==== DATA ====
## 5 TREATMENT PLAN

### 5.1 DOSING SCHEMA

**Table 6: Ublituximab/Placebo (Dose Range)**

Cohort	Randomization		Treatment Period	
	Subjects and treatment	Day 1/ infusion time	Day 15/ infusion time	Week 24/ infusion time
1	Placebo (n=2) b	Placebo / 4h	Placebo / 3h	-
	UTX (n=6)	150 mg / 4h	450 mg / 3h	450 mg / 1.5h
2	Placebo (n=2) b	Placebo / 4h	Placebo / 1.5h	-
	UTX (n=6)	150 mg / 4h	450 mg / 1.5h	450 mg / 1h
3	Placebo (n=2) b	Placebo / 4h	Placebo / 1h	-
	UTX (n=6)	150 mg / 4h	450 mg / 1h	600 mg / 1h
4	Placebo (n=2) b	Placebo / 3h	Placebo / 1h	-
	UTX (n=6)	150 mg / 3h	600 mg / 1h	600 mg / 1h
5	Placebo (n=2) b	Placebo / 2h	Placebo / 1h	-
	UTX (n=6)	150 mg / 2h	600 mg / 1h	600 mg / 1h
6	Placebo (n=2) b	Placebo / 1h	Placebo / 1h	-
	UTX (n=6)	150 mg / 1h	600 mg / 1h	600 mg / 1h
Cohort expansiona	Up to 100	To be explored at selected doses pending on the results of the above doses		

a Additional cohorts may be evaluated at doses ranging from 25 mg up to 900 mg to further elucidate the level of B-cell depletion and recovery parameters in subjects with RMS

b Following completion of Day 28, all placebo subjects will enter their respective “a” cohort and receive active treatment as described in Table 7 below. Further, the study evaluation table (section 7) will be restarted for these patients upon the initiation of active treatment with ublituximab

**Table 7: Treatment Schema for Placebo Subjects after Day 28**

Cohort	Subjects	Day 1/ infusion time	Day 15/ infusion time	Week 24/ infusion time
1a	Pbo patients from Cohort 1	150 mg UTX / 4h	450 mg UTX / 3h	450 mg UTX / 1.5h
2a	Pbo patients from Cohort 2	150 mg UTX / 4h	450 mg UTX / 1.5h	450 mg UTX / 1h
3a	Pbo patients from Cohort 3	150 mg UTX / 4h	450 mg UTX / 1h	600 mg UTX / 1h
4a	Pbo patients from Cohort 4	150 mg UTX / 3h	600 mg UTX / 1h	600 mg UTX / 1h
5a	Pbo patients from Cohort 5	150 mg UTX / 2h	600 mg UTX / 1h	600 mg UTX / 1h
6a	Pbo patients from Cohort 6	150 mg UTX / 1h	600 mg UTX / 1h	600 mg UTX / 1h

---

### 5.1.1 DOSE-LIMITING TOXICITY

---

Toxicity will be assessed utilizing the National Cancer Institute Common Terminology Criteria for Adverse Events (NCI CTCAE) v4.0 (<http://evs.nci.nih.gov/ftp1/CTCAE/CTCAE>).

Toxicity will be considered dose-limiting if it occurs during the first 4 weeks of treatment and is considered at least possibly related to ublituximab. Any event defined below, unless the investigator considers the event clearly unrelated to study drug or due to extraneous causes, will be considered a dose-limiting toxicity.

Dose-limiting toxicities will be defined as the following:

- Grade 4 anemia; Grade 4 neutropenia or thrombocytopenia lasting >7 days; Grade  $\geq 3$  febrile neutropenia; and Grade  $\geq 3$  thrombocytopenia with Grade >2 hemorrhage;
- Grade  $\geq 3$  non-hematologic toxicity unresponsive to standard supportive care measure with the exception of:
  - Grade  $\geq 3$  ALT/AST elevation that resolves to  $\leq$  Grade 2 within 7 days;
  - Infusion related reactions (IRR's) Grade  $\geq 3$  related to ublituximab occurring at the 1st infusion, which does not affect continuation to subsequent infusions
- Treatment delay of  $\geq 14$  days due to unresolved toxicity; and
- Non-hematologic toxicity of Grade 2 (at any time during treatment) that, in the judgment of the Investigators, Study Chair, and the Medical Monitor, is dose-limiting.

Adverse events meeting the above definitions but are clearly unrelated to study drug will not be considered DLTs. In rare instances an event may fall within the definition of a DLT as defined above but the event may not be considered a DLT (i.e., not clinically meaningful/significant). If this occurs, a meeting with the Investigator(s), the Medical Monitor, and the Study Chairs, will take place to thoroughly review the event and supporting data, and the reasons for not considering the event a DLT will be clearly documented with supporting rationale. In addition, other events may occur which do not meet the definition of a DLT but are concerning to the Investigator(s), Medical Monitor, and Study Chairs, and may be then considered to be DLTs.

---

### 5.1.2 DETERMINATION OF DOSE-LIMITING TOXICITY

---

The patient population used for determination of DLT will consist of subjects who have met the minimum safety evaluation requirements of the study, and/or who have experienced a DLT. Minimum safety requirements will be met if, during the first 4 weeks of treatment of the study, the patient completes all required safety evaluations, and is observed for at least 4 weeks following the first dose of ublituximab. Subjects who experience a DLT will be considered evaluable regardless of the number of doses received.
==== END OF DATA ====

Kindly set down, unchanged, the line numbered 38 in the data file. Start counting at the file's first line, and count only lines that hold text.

  - Infusion related reactions (IRR's) Grade  $\geq 3$  related to ublituximab occurring at the 1st infusion, which does not affect continuation to subsequent infusions